GS 1, MAINS: Salient features of Indian Society, Diversity of India; Social empowerment;
Poverty and developmental issues.


• These are tribes that were declared as “born criminals” by the British and listed under the
Criminal Tribes Act of 1871.
• The colonial government notified nearly 200 tribal communities to be hereditary criminals,
cementing their societal identity as outcasts and subjecting them to constant harassment by the
• These groups included nomadiccattle grazers, wandering singers, traders, acrobats, etc. They
predominantly lived in forest and, according to the British, only criminals would do so. These
communities were considered a threat to the local administration of the British Raj.
• In 1952, the Indian government officially “denotified” them and renamed the Criminal Tribes Act as Habitual Offenders Act.


• The term Criminal Tribes Act (CTA) refers to various pieces of legislation enforced in India
during British rule; the first enacted in 1871 as the Criminal Tribes Act, 1871 applied mostly
in North India. The Act was extended to Bengal Presidency and other areas in 1876, and,
finally, with the Criminal Tribes Act, 1911, it was extended to Madras Presidency as well.
The Act went through several amendments in the next decade and, finally, the Criminal
Tribes Act, 1924 incorporated all of them.

• Under the act, ethnic or social communities in India which were defined as “addicted to the
systematic commission of non-bailable offences” such as thefts, were systematically
registered by the government. Since they were described as ‘habitually criminal’,
restrictions on their movements were also imposed; adult male members of such groups
were forced to report weekly to the local police.


• It is only in independent India that the need was felt to shift the collective burden of
criminality to the individual, which led to the CTA being repealed and the Habitual
Offenders Act (HOA) being enacted in various States.
• However, the HOA functioned as a mere extension of the CTA. Nomadic and semi-nomadic
communities continued to face harassment at the hands of law enforcement agencies.
• Certainly, the mere repeal of the CTA could not change the mindset of government officials
or members of society. The fact is that even in the 21st century, DNTs continue to face
ostracization by society at large.
• Given their centuries-old tradition of constant movement, they often do not possess any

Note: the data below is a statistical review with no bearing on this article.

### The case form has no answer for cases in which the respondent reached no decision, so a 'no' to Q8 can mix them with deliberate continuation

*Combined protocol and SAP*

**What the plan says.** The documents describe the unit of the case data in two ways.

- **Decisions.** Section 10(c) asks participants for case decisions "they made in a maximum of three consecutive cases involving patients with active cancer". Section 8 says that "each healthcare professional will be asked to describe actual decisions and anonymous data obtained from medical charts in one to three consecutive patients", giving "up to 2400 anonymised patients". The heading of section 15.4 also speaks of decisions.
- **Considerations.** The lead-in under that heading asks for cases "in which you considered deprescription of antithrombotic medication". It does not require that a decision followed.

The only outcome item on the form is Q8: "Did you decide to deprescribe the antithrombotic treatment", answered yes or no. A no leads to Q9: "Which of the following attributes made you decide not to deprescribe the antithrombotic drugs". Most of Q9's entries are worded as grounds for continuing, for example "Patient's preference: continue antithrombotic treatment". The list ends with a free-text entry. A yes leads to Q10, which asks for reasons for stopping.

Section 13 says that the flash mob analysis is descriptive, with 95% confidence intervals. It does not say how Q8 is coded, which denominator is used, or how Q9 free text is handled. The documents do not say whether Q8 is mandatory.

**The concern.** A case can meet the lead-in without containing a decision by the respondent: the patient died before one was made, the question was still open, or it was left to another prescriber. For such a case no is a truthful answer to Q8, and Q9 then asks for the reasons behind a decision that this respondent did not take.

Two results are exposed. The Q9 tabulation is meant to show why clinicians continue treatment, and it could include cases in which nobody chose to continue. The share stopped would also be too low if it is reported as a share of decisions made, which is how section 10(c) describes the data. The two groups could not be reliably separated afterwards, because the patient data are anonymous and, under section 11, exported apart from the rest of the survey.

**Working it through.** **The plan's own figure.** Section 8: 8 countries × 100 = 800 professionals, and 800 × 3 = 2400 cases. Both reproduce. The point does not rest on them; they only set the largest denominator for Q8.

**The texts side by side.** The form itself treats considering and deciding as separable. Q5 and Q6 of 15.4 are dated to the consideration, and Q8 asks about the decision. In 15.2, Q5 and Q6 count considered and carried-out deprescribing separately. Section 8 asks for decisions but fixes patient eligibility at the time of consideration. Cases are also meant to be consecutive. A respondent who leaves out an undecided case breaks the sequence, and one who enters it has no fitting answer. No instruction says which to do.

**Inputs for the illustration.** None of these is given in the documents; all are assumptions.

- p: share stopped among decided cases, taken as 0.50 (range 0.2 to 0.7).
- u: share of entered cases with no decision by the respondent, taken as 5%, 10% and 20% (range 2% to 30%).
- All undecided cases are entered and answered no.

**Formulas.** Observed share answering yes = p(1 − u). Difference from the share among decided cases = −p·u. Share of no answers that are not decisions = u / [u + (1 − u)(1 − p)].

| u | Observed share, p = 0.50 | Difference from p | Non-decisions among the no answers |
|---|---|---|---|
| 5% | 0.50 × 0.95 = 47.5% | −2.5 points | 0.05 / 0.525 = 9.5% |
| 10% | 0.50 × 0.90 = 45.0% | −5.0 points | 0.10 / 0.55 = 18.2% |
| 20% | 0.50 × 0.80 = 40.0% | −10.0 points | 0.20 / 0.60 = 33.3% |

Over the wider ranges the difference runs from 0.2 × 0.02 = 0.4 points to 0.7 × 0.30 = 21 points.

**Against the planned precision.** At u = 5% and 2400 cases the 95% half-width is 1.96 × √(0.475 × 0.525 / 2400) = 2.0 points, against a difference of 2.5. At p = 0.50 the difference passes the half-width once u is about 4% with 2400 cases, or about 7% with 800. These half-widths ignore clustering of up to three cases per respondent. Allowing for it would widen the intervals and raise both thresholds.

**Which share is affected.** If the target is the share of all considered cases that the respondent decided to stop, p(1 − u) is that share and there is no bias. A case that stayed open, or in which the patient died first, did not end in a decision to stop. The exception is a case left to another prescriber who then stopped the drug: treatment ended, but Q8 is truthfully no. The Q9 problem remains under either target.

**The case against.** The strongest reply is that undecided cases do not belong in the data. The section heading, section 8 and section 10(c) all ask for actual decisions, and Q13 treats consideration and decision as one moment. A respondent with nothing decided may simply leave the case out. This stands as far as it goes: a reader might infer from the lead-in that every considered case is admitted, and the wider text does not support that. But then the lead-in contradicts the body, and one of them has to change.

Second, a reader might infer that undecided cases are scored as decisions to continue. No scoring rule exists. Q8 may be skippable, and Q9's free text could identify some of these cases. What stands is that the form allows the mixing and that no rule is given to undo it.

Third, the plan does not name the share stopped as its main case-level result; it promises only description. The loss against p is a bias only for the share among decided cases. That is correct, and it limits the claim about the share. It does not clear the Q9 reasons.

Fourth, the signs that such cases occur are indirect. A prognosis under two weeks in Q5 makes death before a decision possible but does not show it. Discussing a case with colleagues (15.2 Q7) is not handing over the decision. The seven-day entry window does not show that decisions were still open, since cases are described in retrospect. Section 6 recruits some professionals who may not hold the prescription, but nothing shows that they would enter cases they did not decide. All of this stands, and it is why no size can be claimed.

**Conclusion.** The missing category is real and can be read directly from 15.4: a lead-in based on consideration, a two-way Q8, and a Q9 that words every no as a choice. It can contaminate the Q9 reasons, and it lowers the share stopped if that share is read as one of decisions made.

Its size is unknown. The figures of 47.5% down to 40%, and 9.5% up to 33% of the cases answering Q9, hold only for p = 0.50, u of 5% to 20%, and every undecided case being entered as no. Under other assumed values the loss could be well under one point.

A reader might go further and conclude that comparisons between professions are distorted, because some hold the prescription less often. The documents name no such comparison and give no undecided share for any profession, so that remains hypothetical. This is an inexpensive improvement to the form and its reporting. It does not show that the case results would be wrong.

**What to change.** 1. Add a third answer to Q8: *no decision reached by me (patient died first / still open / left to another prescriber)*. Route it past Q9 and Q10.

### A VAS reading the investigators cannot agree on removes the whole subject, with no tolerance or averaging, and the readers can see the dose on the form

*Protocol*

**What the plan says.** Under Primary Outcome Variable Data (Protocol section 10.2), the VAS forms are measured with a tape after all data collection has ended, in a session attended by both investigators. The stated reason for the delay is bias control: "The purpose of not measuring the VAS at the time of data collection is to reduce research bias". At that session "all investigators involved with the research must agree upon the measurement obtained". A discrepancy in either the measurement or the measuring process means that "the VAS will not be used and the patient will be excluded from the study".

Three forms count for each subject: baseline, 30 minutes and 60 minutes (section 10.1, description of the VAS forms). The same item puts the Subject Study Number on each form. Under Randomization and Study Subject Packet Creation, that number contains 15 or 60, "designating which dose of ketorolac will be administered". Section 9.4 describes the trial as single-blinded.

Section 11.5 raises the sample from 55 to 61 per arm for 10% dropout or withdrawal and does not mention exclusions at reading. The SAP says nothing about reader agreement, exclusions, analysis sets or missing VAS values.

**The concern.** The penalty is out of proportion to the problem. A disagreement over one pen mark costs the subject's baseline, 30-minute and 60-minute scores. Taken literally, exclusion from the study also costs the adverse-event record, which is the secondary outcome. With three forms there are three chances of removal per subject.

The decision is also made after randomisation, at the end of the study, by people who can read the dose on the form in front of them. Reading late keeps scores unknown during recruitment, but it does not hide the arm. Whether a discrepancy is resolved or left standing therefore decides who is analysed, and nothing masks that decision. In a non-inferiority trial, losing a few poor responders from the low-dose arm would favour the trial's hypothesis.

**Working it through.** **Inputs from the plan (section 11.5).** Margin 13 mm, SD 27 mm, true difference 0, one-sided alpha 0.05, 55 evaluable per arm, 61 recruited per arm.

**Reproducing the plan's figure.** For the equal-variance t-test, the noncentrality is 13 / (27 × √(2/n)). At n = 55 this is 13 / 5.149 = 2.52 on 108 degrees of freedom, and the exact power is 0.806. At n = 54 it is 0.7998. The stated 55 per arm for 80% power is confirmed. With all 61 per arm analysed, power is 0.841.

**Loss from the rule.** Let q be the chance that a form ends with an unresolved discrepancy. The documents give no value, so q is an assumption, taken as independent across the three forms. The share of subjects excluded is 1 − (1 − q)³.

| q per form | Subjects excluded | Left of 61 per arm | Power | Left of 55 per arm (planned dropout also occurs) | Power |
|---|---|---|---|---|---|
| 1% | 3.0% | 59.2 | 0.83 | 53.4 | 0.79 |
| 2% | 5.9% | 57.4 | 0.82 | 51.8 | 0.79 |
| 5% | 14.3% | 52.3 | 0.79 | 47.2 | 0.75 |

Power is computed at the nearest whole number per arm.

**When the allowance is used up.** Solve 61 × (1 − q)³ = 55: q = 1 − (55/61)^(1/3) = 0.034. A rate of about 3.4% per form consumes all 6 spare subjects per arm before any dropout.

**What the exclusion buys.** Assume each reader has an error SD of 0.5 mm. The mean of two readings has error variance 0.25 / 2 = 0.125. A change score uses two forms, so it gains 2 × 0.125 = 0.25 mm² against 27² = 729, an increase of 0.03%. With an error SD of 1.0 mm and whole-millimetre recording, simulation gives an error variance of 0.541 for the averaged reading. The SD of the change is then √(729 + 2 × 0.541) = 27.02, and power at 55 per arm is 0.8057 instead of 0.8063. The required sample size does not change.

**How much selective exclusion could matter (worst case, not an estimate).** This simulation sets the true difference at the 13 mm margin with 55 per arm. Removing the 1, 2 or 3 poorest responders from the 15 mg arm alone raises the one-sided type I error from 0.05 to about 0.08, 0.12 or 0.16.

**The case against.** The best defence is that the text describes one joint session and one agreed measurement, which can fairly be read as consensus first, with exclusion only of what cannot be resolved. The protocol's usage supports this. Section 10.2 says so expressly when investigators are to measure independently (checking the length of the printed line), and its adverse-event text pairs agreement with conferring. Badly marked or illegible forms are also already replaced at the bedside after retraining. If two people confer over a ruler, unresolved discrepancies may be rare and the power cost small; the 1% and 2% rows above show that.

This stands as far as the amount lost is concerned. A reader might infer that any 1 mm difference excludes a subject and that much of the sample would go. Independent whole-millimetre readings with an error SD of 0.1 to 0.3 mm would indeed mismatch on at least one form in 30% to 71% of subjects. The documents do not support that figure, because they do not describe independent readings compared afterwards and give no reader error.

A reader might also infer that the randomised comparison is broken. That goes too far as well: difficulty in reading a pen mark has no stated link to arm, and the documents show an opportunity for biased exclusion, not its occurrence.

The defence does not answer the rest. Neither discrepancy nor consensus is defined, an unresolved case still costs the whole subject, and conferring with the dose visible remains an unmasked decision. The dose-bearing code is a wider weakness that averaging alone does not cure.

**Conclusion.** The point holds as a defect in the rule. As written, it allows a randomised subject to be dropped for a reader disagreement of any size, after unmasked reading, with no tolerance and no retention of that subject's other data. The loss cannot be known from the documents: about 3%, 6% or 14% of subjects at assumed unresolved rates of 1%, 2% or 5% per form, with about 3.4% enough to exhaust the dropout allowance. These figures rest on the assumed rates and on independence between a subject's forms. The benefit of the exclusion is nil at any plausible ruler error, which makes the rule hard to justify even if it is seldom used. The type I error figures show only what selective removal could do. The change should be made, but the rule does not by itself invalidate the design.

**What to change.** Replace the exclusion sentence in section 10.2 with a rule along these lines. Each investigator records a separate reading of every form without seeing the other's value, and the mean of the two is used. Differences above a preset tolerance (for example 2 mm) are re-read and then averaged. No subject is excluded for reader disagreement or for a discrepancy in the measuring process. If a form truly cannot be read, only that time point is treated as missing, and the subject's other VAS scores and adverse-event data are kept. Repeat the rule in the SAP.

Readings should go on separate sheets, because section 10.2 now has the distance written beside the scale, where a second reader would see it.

residential proof, which leaves them out of the majority of the government’s
developmental schemes. Those deemed eligible for such schemes were randomly grouped
under the Scheduled Castes, Scheduled Tribes or Other Backward Classes categories. As a
result, most members of the DNTs continue to be out of the orbit of steps being taken to
end discrimination.

• The commission was constituted in 2003, and reconstituted two years later, which
submitted its report in 2008.
• The recommendations found an echo in the Idate Commission, constituted with the similar
mandate in 2015, and currently withholding public release of its report. However, denied
funding by the Ministry of Social Justice and Empowerment in fulfilling its mandate of
carrying out survey and field validation work, the Idate Commission Report lacks the
scientific data necessary to introduce reforms to address the plight of DNTs.
• The NCDNT report clearly recommends repealing the various HOAs. This has also been the
constant refrain of community leaders, representatives and civil society organisations — as
the Act still casts its shadow of the state on communities. .


• It is important to learn from previous mistakes. A mere repeal of the law will not address
their need for establishing society-wide changes to gain access to political-social-economic
welfare. Thus, the repeal of the HOA has to be accompanied by a slew of legal reforms to
address the multitude of issues DNT communities face.
• Their unique lifestyle requires positive affirmation and development policies that cater to
their long-standing and overlooked needs.
• It should be the duty of the government to be proactive and reach out to the DNTs since
the latter would understandably refrain from seeking state help.
• Lawmakers at the helm of democratic institutions should finally bring down the curtains on
this age-old, state-sanctioned stigmatisation, and act upon the demands put forth by the


• “Caste system is assuming new identities and associational forms. Hence, the caste system
cannot be eradicated in India.” Comment. (2018)
• ‘Despite the implementation of various programmes for the eradication of poverty by the
government in India, poverty is still existing’. Explain by giving reasons. (2018)
• In the context of diversity of India, can it be said that the regions form cultural units rather
than the states? Give reasons with examples for your viewpoint. (2017)
• What are the two major legal initiatives by state since Independence, addressing
discrimination against Scheduled Tribes (ST)? (2017)
• The spirit and tolerance not only an interesting feature of Indian Society from very early
times but it is also playing an important role in the present. Elaborate. (2017)
• “An essential condition to eradicate poverty is to liberate the poor from deprivation.”
Substantiate this statement with suitable examples. (2016)
• Why are the tribals in India referred to as the Scheduled Tribes? Indicate the major
provisions enshrined in the Constitution of India for their upliftment. (2016)
• What is the basis of regionalism? Is it that unequal distribution of benefits of development
on regional basis eventually promotes regionalism? Substantiate your answer. (2016)
• How do you explain the statistics that show that the sex ratio in Tribes in India is more
favourable to women than the sex ratio among Scheduled Castes? (2015)


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